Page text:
A degree may open the door to a variety of opportunities and diverse career paths. The degree programs offered at AIU will not necessarily lead to the featured careers. This collection of articles is intended to help inform and guide you through the process of determining which level of degree and types of certifications align with your desired career path.
Returning to school after achieving an associate degree may be a practical choice – because your associate degree can build the foundation for earning your bachelor's degree. You've worked hard to put the infrastructure in place by attaining your first degree. Therefore, now may be the time to take the next step forward and pursue your bachelor's degree.
Why Go Back to School After Earning an Associate Degree?
If you’re unsure whether or not pursuing your bachelor’s degree is the right path for you, then consider the following information regarding why it may make sense to return to school to pursue your bachelor’s after achieving your associate degree.
How long does it take to earn an associate degree at AIU?
An associate degree can be completed in as little as 18 months at AIU*. However, this timing can vary depending on your course load, specialization, and any eligible transfer credits or prior learning credits.
Do I need to complete an associate degree before I can earn a bachelor's degree?
You may not necessarily need an associate degree; however, earning this degree may provide you with an opportunity you to complete many of the foundational courses that may be required for your bachelor’s degree out of the way.
Why would I want to continue my education after earning an associate degree?
Again, since you had the opportunity to complete many of the general education requirements for a bachelor's degree while earning your associate degree, you may now be able to focus on courses centered on areas that interest you most. A bachelor's program is designed to provide you with the opportunity to take classes geared toward your specialization or major.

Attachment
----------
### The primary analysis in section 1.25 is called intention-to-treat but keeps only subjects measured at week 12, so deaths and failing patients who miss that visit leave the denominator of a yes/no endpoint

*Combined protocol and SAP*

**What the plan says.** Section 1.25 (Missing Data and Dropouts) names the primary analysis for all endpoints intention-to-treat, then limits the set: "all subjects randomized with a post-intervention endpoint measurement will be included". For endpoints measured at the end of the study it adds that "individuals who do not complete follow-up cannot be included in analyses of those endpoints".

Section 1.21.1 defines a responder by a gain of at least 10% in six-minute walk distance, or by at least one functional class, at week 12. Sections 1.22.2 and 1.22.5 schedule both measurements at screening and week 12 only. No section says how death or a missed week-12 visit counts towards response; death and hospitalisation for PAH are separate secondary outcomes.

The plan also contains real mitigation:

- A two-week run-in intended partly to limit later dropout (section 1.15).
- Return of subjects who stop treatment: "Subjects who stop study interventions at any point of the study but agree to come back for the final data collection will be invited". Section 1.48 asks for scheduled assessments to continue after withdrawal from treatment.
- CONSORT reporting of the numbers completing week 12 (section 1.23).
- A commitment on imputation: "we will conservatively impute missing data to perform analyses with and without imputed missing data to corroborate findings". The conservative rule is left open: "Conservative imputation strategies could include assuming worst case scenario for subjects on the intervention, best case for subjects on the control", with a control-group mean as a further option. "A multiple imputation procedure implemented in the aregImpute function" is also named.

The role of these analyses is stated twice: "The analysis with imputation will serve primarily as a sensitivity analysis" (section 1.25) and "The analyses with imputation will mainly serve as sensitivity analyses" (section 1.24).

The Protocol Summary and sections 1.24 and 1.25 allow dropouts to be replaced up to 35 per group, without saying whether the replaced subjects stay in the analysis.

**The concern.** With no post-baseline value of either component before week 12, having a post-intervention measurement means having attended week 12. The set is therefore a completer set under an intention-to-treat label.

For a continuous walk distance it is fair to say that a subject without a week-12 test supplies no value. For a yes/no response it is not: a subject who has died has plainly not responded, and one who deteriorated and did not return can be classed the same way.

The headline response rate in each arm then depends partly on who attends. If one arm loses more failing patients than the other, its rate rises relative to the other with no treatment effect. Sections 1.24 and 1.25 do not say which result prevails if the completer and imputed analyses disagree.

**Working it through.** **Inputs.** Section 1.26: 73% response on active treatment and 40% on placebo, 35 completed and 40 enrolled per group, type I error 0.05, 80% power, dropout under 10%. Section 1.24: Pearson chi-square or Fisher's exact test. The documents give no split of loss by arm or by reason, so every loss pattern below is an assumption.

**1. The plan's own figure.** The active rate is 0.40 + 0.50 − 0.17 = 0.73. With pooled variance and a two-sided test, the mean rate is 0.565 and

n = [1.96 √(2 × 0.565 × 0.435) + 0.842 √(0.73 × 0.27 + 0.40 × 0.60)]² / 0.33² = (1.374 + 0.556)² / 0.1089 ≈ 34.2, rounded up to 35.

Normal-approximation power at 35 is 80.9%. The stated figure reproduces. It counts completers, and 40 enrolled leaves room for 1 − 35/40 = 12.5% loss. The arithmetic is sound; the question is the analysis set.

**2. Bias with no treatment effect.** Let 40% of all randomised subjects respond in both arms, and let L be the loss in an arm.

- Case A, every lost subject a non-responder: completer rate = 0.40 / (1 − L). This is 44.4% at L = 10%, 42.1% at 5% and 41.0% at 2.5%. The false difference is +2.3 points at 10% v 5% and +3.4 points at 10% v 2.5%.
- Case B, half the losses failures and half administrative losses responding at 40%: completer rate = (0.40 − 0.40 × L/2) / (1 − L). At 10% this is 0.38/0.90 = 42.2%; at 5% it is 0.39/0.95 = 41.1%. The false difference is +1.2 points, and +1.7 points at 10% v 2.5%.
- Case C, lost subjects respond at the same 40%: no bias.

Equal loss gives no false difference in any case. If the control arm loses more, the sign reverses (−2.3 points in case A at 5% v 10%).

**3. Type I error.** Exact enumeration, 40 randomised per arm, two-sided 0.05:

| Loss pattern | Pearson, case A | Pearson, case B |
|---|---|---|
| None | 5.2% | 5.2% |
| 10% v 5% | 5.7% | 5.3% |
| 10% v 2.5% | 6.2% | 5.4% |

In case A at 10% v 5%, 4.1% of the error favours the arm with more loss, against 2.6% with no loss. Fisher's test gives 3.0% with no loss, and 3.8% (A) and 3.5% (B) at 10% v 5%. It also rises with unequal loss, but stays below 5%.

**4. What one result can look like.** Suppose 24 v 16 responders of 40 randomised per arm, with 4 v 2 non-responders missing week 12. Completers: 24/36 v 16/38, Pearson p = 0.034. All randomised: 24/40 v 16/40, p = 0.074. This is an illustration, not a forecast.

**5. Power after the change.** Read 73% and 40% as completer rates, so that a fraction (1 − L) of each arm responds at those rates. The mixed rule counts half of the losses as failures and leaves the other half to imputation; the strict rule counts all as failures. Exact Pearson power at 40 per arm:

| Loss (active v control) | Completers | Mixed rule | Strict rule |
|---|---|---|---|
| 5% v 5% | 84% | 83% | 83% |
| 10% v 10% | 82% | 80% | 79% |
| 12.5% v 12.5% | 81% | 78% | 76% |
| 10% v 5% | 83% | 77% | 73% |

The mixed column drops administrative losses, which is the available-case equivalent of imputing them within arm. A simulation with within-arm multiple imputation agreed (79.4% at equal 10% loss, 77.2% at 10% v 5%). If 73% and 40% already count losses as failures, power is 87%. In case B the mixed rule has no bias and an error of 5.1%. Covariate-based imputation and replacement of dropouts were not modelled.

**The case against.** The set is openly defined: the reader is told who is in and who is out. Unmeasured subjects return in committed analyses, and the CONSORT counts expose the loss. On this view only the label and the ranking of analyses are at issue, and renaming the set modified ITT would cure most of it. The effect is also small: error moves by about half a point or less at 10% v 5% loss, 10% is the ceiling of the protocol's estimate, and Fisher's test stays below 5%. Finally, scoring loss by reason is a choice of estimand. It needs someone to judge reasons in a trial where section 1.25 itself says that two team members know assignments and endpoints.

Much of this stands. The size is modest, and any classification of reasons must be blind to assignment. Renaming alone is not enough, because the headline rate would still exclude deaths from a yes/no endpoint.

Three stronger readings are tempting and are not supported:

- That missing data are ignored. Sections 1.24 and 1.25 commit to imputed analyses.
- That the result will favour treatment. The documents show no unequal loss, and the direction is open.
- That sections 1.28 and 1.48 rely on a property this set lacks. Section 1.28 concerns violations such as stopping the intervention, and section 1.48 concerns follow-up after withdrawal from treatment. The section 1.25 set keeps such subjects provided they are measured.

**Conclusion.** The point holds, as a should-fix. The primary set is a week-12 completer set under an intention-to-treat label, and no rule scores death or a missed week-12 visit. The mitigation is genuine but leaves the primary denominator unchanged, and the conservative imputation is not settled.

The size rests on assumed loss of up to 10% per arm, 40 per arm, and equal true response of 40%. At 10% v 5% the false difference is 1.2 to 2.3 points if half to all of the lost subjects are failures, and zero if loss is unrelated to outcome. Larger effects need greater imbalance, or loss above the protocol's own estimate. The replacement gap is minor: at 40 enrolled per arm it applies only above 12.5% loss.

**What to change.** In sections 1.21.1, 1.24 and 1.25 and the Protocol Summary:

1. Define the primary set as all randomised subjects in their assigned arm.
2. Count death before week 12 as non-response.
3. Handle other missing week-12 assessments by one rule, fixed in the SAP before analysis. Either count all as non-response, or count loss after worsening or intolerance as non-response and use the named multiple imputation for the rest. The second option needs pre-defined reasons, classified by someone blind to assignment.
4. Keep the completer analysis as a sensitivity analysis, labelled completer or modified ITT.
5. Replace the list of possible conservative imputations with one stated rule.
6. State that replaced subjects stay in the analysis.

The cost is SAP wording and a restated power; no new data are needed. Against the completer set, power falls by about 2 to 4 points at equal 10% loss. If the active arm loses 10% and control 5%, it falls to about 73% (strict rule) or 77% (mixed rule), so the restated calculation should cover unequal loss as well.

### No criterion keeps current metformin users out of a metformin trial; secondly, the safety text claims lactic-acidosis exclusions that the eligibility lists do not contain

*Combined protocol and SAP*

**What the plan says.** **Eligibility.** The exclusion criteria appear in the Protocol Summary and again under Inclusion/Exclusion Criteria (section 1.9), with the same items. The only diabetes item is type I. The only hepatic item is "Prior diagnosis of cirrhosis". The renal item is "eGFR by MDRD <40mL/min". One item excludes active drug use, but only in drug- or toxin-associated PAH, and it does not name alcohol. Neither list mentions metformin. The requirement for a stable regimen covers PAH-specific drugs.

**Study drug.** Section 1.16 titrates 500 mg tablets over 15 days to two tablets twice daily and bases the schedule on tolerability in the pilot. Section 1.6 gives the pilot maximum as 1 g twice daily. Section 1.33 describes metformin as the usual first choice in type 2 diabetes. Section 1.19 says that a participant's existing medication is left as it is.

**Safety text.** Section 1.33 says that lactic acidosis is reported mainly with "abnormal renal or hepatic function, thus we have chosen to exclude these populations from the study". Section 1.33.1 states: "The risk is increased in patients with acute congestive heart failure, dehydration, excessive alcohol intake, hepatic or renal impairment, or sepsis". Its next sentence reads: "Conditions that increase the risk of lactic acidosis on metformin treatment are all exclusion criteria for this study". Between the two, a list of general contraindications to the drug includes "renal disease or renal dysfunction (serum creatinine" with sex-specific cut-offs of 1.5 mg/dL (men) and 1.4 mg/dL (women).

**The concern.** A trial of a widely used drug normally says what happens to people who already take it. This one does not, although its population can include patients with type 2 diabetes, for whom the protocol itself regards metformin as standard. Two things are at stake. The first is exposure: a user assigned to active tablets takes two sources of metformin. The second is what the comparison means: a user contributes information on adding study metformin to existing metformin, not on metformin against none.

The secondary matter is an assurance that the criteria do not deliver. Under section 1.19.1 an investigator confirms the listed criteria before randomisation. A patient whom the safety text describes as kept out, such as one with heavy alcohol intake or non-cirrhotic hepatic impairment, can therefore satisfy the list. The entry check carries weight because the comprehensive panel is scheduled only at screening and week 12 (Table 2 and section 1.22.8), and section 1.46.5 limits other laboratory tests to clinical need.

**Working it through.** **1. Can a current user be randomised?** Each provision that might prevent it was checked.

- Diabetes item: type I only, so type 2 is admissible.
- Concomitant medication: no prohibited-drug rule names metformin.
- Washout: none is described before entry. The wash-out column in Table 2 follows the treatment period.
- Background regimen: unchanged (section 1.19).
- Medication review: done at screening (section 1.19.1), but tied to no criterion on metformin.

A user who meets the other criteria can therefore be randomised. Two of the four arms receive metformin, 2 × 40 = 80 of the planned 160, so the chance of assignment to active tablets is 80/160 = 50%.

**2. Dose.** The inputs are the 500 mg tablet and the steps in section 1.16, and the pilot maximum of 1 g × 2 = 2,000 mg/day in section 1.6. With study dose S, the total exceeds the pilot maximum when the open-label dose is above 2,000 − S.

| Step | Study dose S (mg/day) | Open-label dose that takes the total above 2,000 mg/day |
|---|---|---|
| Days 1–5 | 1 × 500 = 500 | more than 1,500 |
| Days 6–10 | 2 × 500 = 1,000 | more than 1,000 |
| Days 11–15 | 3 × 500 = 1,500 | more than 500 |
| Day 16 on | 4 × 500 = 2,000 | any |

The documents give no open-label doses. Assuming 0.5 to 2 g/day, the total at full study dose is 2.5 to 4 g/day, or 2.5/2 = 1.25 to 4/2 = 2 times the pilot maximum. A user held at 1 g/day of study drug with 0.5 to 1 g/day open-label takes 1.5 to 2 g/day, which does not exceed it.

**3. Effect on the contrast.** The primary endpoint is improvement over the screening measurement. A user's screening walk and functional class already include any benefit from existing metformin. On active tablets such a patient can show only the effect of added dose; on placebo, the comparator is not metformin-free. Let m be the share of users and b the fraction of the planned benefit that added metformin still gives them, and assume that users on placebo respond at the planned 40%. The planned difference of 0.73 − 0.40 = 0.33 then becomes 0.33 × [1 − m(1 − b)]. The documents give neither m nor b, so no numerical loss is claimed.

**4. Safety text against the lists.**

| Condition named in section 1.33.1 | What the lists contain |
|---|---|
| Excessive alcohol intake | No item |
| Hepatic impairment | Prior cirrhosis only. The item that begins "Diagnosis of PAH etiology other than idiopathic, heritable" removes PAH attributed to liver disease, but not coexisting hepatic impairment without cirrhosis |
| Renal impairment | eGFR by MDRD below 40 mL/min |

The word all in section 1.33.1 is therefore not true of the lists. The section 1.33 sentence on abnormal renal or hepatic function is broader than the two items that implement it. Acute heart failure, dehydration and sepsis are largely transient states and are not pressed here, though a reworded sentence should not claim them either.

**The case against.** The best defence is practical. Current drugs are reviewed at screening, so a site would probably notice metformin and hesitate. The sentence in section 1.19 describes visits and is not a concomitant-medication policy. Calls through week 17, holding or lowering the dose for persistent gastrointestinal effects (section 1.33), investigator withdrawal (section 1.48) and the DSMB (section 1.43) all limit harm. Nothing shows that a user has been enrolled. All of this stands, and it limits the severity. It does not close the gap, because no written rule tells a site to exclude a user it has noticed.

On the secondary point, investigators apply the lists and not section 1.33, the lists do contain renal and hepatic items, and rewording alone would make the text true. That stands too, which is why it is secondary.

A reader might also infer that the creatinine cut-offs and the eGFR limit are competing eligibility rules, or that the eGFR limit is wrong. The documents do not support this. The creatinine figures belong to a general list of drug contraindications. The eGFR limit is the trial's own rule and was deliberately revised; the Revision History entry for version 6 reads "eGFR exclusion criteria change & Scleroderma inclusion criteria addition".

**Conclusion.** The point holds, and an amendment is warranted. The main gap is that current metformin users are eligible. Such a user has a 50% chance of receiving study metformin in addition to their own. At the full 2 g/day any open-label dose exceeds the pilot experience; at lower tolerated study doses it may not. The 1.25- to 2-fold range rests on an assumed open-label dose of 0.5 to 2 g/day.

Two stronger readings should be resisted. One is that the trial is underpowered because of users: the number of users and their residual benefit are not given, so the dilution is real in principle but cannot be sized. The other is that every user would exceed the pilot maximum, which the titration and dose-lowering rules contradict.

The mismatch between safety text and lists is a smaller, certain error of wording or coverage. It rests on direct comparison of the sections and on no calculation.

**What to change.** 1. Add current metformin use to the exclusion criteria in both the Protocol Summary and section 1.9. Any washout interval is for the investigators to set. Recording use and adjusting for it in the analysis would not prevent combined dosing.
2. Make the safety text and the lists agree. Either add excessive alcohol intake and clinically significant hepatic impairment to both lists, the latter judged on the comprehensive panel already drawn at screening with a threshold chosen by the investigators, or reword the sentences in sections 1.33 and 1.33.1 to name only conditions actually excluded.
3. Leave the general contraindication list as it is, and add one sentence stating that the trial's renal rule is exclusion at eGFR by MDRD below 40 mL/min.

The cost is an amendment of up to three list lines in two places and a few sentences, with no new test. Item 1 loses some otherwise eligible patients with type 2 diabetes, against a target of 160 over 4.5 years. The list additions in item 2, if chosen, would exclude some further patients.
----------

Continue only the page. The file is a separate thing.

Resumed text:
How much does it cost to get an associate degree and a bachelor's degree?
This common question has several answers. Financial aid packages, scholarships, choice of school, and how quickly you pursue your degree all factor in to how much it costs to earn a degree. However, it is important to remember that earning your degree is an investment – an investment in yourself, in your future, and in your family’s well-being.
According to the U.S. Bureau of Labor Statistics, people with both an associate and bachelor's degree earn more each week than those with a high school diploma alone. Furthermore, in 2017, people with a bachelor’s degree had a lower unemployment rate and higher median weekly earnings than those with just an associate degree.1
I just finished my associate degree. Can I take a break?
While pursuing your associate degree, you likely developed strong study skills, figured out how to carve time into your life for school, and developed relationships with professors and other students. Earning your bachelor’s degree may help you prepare to pursue your career path. In May 2016, jobs that required a bachelor’s degree accounted for almost 37% of all employment, and that figure is projected to keep rising.2
Earning Your Bachelor’s Degree May be the Next Step toward Achieving Your Goals
Now it's your turn to answer a question: Why would you want to stop the forward momentum? Continue on and finish what you started. Begin working toward your bachelor's degree today.
If you are thinking about returning to school but don't want to start from scratch, then view our transfer credit guide to find out how you may be able to get credit with previous college, military, or work experience.
1. “Employment Projections.” U.S. Bureau of Labor Statistics. Retrieved from: https://www.bls.gov/emp/ep_chart_001.htm (Visited 04/29/18).
2. “37 Percent of May 2016 Employment in Occupations Typically Requiring Postsecondary Education.” U.S. Bureau of Labor Statistics. Retrieved from: https://www.bls.gov/opub/ted/2017/37-percent-of-may-2016-employment-in-occupations-typically-requiring-postsecondary-education.htm (Visited 04/29/18).
*As an associate degree program, this program is designed as a 24 month program; however; many factors will impact time to completion, including course loads, proficiency and/or transfer credits and breaks.
AIU cannot guarantee employment or salary. For important information about the educational debt, earnings and completion rates of students who attended these programs, go to www.aiuniv.edu/disclosures.
Classes Start February 20, 2019